Tuesday, September 20, 2016

Studying History Gets Messy

And maybe that's all right.  The problem is that we need to keep digging into our own pasts--individual and collective--to (re)discover the foundations of the self and community...and how those stand themselves atop other foundations, things we did not see at the time.

For example, growing up in small Midwestern towns meant enduring poppy Rod Stewart songs like this:


Ah yes, the hair, the overproduction, the same time that produced Starship's "We Built This City," arguably the worst pop song ever.  Downtown Train captures that same time; saccharine tunes song by aging rock stars.  This is why we listened to Def Leppard and Motley Crue.

Then lo, while digging around Bruce Springsteen songs I discovered.... "Downtown Train" by its original creator, gravel-voiced Tom Waits.  Listen and prepare to be shocked.


Those who listened to music like Waits', of course, already knew this...but that's not the point.  They're not "right" so much as the neatly-packaged Stewart remake aptly suited the slick, overproduced 80s decade in which it appeared.  Waits' original harkens to an earlier, edgier time, and certainly a rougher experience of urban America.  Waits fans will probably balk at that, wanting some thing deeper, but that's enough...at least for now.

There are other examples that could be discussed here, but the point is that studying history, even when it's the history of Christianity, can lead to similar discoveries of the rougher, edgier Church.  One course this semester is doing just that and is just now running aground of the great Christological debates from Nicea to Chalcedon as well as the great martyrologies prior to Constantine's conversion.  For unreflective undergraduates or naively devout evangelical Protestants this history--rooted as it is in real places and real people--presents some messy, unavoidable realities. The slick, easy, saccharine story they've been fed previously about Jesus, Christianity, and the Church simply does not hold up to the historical record. I know about this because, as blogged here over the past four years, I went through roughly the same experience.  So hopefully they will enjoy a resurrection of sorts in the semester, witnessing how the Gospel spread throughout the world, formulating the foundations of Christian belief as it went.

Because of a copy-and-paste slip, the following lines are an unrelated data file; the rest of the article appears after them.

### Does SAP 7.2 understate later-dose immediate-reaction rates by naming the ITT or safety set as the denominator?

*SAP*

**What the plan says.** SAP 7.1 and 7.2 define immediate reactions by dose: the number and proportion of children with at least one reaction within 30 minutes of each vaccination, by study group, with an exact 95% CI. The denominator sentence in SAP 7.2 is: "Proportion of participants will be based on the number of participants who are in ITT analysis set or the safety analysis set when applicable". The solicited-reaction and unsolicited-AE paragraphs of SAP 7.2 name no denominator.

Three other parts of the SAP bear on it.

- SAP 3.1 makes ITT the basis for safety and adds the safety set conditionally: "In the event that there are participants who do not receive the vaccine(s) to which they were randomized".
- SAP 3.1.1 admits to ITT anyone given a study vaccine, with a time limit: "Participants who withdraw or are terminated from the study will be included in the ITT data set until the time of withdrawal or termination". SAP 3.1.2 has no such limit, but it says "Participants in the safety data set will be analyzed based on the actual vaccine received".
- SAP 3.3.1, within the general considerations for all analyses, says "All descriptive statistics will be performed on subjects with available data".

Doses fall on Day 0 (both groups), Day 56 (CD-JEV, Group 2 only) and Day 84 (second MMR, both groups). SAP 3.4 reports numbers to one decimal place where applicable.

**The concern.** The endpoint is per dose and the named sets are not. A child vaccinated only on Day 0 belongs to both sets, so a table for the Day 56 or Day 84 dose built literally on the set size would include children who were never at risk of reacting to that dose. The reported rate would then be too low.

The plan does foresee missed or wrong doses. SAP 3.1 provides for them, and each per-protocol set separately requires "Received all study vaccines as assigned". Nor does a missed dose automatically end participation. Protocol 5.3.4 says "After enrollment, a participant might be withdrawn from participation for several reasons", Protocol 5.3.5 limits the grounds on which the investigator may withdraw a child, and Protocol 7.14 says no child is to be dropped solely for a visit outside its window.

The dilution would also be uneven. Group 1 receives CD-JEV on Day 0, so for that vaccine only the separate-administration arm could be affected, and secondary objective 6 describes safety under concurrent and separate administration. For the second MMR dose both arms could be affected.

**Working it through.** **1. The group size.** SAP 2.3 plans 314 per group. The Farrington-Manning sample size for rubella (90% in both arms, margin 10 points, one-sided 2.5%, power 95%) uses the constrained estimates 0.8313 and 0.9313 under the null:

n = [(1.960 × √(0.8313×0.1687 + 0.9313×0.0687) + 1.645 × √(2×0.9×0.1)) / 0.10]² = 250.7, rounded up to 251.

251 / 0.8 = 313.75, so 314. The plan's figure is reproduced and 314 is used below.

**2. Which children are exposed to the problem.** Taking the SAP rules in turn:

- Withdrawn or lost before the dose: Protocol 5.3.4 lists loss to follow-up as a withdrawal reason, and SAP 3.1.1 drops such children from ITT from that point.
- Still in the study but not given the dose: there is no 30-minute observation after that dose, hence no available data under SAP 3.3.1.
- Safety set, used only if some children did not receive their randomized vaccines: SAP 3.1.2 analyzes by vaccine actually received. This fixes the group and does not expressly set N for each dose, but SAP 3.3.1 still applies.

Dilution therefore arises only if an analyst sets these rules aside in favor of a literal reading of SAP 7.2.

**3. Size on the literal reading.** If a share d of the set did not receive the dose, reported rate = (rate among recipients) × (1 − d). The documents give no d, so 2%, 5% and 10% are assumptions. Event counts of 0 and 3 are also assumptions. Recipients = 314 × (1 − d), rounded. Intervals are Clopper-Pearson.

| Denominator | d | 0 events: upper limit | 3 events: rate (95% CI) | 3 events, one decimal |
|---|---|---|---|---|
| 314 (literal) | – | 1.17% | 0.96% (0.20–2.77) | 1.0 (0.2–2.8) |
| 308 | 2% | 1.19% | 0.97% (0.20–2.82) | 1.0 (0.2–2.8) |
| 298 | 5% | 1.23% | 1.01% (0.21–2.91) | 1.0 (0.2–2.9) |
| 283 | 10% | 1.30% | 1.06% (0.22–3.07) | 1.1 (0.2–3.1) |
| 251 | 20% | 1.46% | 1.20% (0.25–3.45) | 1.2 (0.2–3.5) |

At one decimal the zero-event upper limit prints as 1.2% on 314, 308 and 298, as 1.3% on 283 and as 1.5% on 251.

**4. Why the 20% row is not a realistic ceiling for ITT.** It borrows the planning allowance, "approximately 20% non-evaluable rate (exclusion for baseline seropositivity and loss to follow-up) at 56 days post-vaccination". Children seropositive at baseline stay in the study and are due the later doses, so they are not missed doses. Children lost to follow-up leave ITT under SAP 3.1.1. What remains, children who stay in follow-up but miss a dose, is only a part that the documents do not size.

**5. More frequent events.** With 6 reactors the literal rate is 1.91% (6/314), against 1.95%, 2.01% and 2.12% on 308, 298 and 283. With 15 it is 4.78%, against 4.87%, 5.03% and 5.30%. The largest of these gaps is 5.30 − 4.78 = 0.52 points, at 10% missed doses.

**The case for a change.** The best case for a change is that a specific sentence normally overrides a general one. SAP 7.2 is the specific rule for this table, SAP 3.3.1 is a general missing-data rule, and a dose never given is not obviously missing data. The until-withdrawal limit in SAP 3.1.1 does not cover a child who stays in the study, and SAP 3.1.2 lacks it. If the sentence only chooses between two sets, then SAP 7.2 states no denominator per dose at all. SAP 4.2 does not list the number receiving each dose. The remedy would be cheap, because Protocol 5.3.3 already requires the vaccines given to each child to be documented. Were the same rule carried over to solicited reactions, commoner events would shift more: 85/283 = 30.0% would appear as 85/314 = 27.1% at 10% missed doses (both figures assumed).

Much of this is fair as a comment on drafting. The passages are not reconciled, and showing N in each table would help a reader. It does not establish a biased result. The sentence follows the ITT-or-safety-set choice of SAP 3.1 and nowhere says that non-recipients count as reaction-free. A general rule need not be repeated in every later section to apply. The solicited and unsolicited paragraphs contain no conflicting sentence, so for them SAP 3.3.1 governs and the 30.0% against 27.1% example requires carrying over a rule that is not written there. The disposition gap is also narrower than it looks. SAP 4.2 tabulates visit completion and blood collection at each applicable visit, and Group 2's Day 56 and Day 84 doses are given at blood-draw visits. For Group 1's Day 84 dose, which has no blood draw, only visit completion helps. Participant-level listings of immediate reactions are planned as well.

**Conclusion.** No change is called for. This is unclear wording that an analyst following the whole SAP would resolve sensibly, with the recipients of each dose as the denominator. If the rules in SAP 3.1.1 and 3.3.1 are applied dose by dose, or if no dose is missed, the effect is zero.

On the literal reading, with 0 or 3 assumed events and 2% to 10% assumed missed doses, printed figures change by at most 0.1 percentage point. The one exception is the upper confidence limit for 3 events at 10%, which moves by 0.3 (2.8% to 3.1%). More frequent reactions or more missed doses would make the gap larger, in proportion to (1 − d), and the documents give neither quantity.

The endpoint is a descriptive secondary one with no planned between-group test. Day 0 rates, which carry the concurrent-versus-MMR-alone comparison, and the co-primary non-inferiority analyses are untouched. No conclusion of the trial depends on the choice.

Monday, August 15, 2016

Push in the Right Direction

Today is the Feast of the Assumption of the Blessed Virgin Mary, a day commemorated by entering religious orders (and anniversaries thereof) and a round of Marian piety in the Catholic social media universe. The Gospel today features the Magnificat, a wonderful prayer in its own right, and today a reminder of the personal particularity through which the Christian faith comes.  


And Mary said:

“My soul proclaims the greatness of the Lord;
my spirit rejoices in God my Savior
for he has looked with favor on his lowly servant.
From this day all generations will call me blessed:
the Almighty has done great things for me
and holy is his Name.
He has mercy on those who fear him
in every generation.
He has shown the strength of his arm,
and has scattered the proud in their conceit.
He has cast down the mighty from their thrones,
and has lifted up the lowly.
He has filled the hungry with good things,
and the rich he has sent away empty.
He has come to the help of his servant Israel
for he has remembered his promise of mercy,
the promise he made to our fathers,
to Abraham and his children forever.”

Through Mary God accomplished the salvation of the world.  And through Mary the Christian tradition's penchant for antitriumphalism and unmerited grace see its first and greatest exemplar.  The Marian charism, especially with Pope Francis' support, will remain a revitalizing force within the Church.